I then said, “You know, some women who have difficulty nursing, either they're not able to produce milk or they have issues with their nipples, choose to use something called a Supplementary Feeding System (SNS). Is that something you would like to try?"
Again, she said, “Oh, yes.”
|Medela SNS|I went to find an SNS: a tube that has one end attached to a bottle of formula or breast milk (and, yes, donor milk is an option!) with the other end under the nipple shield. When the baby sucks, it pulls the formula through the tube and into the baby’s mouth, so mom and baby have the experience of breastfeeding. I found an SNS. Then I found a nipple shield, which is like a mini latex sombrero that serves as a nipple, making a latch possible. I went back into the room where the mom told me she was euphoric, having a major cuddle fest with her baby inside her gown on her chest. I showed her what I had and how they were used. I was completely awkward. I have not been a Lactation Consultant for long. This was my first experience with the SNS system, but I felt determined.
We got set up, got the baby into position. On our first attempt the baby latched, but no sucking. It didn’t seem to matter to mom; she sobbed tears of joy and love for having the baby on her body in a way that she had assumed was off-limits to her because of her surgical history.
I said, “He’s not ready, but keep him skin-to-skin, and I’ll be back in a bit, and we’ll do this again." She smiled and cried.
About an hour later I went back into the room. Mom and baby were just as I left them earlier: skin-to-skin and perfectly content. Mom, beaming, began to cry as soon as I walked in. I smiled and started getting the gear ready. Nipple shield: on. SNS: hooked up. Baby: adorable and in position at the breast.
We were still. We waited for the baby’s cues: lip smacking…a little face-shake…then it happened. With his eyes softly open, he tilted his head back and opened his mouth wide. With my hand between his shoulder blades and his mom’s hand over mine, we guided him on to the nipple shield and her breast. He paused. Then we saw his jaw start to work. I looked at the SNS: after a few moments of his lower jaw working, the drips started to flow. I pointed this out to the parents. I whispered to her“He’s breastfeeding. You’re breastfeeding your baby!”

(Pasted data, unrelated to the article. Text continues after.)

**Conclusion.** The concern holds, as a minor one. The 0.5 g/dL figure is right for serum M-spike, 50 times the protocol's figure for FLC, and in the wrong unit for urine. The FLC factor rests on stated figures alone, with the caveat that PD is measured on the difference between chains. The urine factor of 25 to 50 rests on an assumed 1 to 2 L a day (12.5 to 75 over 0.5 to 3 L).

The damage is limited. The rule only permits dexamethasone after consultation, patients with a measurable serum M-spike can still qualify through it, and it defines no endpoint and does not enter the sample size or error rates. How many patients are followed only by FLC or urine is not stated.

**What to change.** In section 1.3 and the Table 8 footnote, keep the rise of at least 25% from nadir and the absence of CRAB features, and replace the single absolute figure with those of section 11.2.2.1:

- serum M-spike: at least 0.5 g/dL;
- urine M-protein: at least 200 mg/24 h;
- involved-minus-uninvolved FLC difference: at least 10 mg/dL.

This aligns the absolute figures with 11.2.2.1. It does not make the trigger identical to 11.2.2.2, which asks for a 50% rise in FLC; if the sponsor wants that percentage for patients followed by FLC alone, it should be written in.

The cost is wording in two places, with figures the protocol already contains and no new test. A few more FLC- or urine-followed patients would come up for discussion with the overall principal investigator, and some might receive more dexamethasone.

|Eureka!|Other staff members came in to see this rather unusual event. Everyone felt enthusiastic and teary. The mom who, prior to admission, had requested that nobody ask her about breastfeeding, who admitted to me that she was prepared to tell anyone who “judged” her to “go f*** themselves;" who thought she was physically prevented from being able to choose to breastfeed. This woman was breastfeeding. The baby gulped and the mom cried, smiled and thanked me repeatedly.
The fact is: I made a mess. There was formula all over mom, baby and me, but I didn’t care. I felt giddy. Before I said goodbye to her that day, I said I’d have another LC follow up with her on each of the following shifts. That made her cry too. I’m guessing she never thought she’d have a need for an LC to visit. I hugged her goodbye and said, “If you never do this again, you now know you can and that you did. He’s your baby; being nestled on your chest, whether you're lactating or not, is exactly where he needs to be.”
I am left with many questions. Is it a lesson for patients that they should ask questions rather than having (understandable) guards up when it comes to their healthcare? What about the dynamic between Lactation Consultants and women who choose to breastfeed or not? Should that dynamic somehow be more gentle, with patients feeling less apprehensive of being judged? Is it a lesson for nurses and doctors to push themselves to have the difficult conversations, offering options that may be uncomfortable for the provider to discuss or painful for the patient? Is it that our agenda with patients should be to never have an agenda?
I always try to think of what is possible: to look for a silver lining and if it isn’t there, create one, to step out of my comfort zone, and (most importantly) to hope the people I take care of are willing to go there with me.
While walking in and out of her room that day, I was humming in my head some lyrics by Johnny Mercer: “…accentuate the positive, eliminate the negative, LATCH on to the affirmative…” That Saturday I think we found a silver lining in the place between what was actual and what wasperceived. It might not have been breast milk, but it was at the breast, so it was breastfeeding, right? Or perhaps what happened with this family was a man-made silver lining that had positive physiological and psychological benefits for everyone involved. Either way, I think Johnny Mercer would be proud.
I want to dedicate my post to this amazing mom. Thank you for your enthusiasm regarding my writing this story; thank you for sending me that delicious picture of your baby nursing, so that others could know that it is possible; thank you for being brave enough to let down both your emotional guard and your hospital gown; and—most of all—thank you for not telling me to go f*** myself.